My next stop would depend on whether the family were with me or not. If they were, we’d undoubtedly be going to play a round of crazy golf at the Victoria Falls Crazy Golf course in Victoria Park. This has become a family tradition, something we do whatever the weather (and yes, even torrential rain hasn’t stopped us). You may not feel a similar need, I absolutely understand.
The Georgian Garden
Alternatively on the other side of the road is a little gateway at the back of some lovely old townhouses which takes you to the Georgian Garden – and it proves that there is beauty in small packages. Pop in there instead, it’s free and a little oasis of calm.
Afterwards I’d make my way back into the centre of town and stroll around the Abbey. This is a beautiful building from every angle. If the tower is open go up and see the city from up there, it’s quite something. You could probably justify an ice-cream or cream tea if you’ve made it this far.
And there we have it, a wonky circuit of sorts. A mixture of mildly eccentric shops, hidden and not so hidden gems, set in a glorious creamy Georgian dream world – or so it seems to me.
I’d love to know what are your Bath highlights. Which places do you always visit and why? Hopefully I’ll be back in Bath again during the summer, so any suggestions gratefully received.
Oh and just so you know, there are public toilets down near Debenhams (modern and generally acceptable), just past Waitrose (a bit dodgy looking but generally ok) and over at the Pavillion in Victoria Park. Plus of course pubs etc.
I wonder, is there a time in your annual calendar you refer to as ‘that time of year’? For us it is always June and July. During these two months we squeeze the best part of our entire annual social life into about six weekends of frantic travelling about the country, bell-ringing with very old friends and generally meeting up with people we only see at this time of year.
It’s always a pleasure, but it does tend to throw you off your routine and I’m now right in the middle of our busiest period. Which would make this a terrible time to choose to embark on something new, something that requires a lot of learning from scratch or something that’s extremely time-consuming…you can guess where this is going can’t you.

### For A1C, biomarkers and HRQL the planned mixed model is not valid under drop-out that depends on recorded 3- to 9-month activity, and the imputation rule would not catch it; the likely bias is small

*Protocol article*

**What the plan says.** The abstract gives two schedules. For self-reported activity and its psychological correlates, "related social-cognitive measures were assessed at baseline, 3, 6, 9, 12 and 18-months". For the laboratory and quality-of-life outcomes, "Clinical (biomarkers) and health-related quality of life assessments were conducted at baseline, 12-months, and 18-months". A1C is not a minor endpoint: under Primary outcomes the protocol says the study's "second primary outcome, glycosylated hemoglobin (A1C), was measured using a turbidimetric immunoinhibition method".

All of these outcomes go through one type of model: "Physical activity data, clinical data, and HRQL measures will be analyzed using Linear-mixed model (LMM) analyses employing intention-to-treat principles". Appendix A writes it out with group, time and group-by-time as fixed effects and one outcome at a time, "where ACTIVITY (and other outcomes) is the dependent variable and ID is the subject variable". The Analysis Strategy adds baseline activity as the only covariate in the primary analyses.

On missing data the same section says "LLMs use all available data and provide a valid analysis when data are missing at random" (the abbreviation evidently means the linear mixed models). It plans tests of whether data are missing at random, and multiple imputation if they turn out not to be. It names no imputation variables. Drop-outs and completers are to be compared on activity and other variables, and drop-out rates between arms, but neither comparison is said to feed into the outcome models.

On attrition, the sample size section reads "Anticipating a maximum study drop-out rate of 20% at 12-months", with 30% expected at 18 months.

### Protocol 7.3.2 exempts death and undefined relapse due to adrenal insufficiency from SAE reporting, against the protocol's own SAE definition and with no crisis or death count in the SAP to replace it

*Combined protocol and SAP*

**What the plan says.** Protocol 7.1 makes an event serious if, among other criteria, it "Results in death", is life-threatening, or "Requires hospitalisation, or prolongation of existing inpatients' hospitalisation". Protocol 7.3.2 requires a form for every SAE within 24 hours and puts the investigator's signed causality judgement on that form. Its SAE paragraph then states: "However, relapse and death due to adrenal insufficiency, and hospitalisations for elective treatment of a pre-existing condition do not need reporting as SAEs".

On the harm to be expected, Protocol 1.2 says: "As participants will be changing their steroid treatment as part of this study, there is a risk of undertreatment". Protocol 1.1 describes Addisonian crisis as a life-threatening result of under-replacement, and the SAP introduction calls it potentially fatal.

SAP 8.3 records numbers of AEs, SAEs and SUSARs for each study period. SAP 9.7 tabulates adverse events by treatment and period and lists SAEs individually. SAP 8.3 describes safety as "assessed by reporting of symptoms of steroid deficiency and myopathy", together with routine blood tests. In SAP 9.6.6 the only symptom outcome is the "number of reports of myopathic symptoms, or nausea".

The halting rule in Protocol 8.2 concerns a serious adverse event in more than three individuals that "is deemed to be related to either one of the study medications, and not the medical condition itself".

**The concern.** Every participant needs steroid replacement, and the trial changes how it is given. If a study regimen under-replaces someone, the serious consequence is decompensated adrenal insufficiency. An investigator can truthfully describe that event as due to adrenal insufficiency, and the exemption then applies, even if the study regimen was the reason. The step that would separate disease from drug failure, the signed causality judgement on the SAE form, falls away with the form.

So yes, on top of all the other things that are happening at the moment, I’ve spent the last couple of weeks getting to grips with building a new website. If you saw my post a couple of weeks ago, you’ll know that I found the initial stage quite a challenge. For someone who spends such a lot of time quietly stitching, I’m really not naturally a patient person, and trying to teach myself new things doesn’t always bring out the best in me.
But I’m pleased to say I bit my lip and got on with it. Inevitably once you really get down to something eventually it comes together. I’m now at the ‘playing with it stage‘ so I won’t ask you to race over and have a look just yet, but don’t worry, once it feels ok I’ll give you all the details.
I’ve been blogging now for nearly ten years in one guise or another and over that time I’ve changed so much and so indeed has the whole blogging community. For many people their blog has been superseded by other social media, especially Instagram, which it has to be said does make micro-blogging much easier to do and also it makes connecting with people who’re interested in what you have to say much easier too. Then there are so many people who simply seem to have run out of blogging steam. I miss hearing from them, but life changes and things move on.